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Randy ForstExtension Educator - Consumer Horticulture
Phone: (501) 671-2245Email: firstname.lastname@example.org
Since the initial sighting in 2004, the crapemyrtle bark scale (CMBS) insect has been
spreading at an alarming rate across the Southeast. The insect was first noted in
McKinney, Texas (self-designated as America’s “crapemyrtle city”), in 2005 and had
spread throughout most of the Dallas-Fort Worth area by 2010. The scale was reported
in Ardmore, Okla., and Shreveport, La., in 2012 and Houma, La. (60 miles southwest
of New Orleans) in 2013.
If left undetected or untreated, the CMBS will spread rapidly. A heavy infestation
will result in white crusted clusters of insects which may blanket small stems and
be quite visible on the trunks. If you get up close or use a magnifying glass, you
will see that the adult is white to gray in color and there may be dozens of pink
eggs or crawlers under some of the larger white scale covers. It is suspected that
there may be at least two generations in Arkansas.
Most gardeners will be alerted to CMBS by black sooty mold which appears on the bark
. The presence of sooty mold may confuse the diagnosis since that is also commonly
associated with a significant aphid problem. This sooty mold grows on a by-product
of sucking insects including scale and aphids. As these insects feed, they give off
a sweet substance called honeydew. Wherever this honeydew lands, the stems, leaves
and trunk get very sticky and then a black sooty mold will form. If that sooty mold
is accompanied with white specks on the trunks or branches, that is the crape myrtle
bark scale, and is cause for action.
Send our experts a photo and ask for their advice.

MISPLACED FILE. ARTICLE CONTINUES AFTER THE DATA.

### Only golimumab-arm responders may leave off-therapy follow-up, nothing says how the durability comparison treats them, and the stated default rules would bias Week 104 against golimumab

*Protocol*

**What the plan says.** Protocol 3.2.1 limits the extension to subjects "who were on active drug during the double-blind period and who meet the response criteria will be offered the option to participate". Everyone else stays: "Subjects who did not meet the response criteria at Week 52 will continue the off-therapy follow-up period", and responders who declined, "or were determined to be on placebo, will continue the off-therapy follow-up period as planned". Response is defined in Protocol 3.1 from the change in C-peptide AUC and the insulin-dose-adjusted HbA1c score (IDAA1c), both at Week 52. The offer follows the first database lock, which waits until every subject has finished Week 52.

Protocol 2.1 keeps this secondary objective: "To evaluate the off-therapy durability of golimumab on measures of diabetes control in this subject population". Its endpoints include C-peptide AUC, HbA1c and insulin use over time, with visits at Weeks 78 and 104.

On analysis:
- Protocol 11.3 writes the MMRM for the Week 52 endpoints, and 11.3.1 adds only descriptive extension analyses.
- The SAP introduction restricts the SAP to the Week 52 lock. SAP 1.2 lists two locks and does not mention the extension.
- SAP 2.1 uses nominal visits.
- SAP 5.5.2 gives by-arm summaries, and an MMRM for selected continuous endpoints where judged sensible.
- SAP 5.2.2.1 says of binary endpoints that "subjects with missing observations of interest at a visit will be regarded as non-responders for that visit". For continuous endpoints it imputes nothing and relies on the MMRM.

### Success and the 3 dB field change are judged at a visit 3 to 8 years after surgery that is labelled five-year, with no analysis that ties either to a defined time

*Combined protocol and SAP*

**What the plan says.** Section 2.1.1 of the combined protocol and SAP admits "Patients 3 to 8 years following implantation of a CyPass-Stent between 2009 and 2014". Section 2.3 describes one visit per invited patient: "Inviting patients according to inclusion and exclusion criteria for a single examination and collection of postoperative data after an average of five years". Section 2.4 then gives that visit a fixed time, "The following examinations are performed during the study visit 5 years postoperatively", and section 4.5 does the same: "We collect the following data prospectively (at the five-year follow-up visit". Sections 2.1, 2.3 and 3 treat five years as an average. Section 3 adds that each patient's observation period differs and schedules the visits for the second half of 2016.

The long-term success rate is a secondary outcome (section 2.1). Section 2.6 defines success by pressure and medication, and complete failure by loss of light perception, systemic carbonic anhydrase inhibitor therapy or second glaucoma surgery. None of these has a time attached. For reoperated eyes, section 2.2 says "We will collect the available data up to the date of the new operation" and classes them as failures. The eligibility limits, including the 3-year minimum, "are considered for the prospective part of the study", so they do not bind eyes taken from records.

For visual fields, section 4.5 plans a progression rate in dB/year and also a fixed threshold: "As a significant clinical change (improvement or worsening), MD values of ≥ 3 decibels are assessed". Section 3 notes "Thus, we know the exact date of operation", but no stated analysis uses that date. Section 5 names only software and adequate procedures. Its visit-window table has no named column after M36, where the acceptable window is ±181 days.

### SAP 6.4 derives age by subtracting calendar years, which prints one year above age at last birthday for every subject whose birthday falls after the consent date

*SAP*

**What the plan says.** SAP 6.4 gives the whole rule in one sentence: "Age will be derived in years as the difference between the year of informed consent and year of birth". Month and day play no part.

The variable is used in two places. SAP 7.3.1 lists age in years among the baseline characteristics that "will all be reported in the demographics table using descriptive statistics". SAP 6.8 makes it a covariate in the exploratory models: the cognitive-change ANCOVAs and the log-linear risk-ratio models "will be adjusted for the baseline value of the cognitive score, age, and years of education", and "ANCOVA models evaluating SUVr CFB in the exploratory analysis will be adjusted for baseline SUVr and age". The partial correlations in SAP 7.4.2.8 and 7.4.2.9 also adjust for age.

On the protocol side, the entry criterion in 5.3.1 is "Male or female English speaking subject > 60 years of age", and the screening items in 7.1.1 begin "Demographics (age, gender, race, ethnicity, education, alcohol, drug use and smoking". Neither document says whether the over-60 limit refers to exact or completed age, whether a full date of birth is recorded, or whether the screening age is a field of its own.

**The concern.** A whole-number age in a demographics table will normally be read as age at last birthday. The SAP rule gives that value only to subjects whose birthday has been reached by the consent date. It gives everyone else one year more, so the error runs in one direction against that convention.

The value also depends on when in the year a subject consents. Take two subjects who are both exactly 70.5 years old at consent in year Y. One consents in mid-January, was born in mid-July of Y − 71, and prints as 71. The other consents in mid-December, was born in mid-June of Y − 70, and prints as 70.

No need to remove your trees if you suspect infestation. However, treatment is necessary.
The scale will NOT kill your trees but they reduce the amount and size of the blooms
and the sooty mold makes them less attractive.
Systemic insecticides work very well to control the bark scale, but the timing is
most effective when applied in late winter/early spring.
If you have small limbs which are heavily infested prune them off and dispose of them.
Do not put them in a compost pile, or put them out on the curb for yard-waste pick-up. In a perfect world, burning the debris would be the best way to eradicate the pest,
but unfortunately we can’t burn refuse in the city.
Left exposed in an open truck or put on the curb for yard waste pickup leads to a
possibility that the millions of tiny crawlers could be easily spread to neighboring
properties, thus accelerating the spread of this invasive insect. Instead, double bag the cuttings and put them in your regular trash pickup
Be aware, once the insects die, they will still be on the plant, but no longer causing
damage and not spreading. There is no need to do preventative treatment, so only treat a tree that has the insect
problem—but do monitor all the crape myrtles in your yard. The sooner you can catch the problem,
the easier and quicker the problem can be solved.
Is your county included in infestations? Look at this map to find your county and please take a picture of the tree with symptoms and/or a sample in to your local county extension office.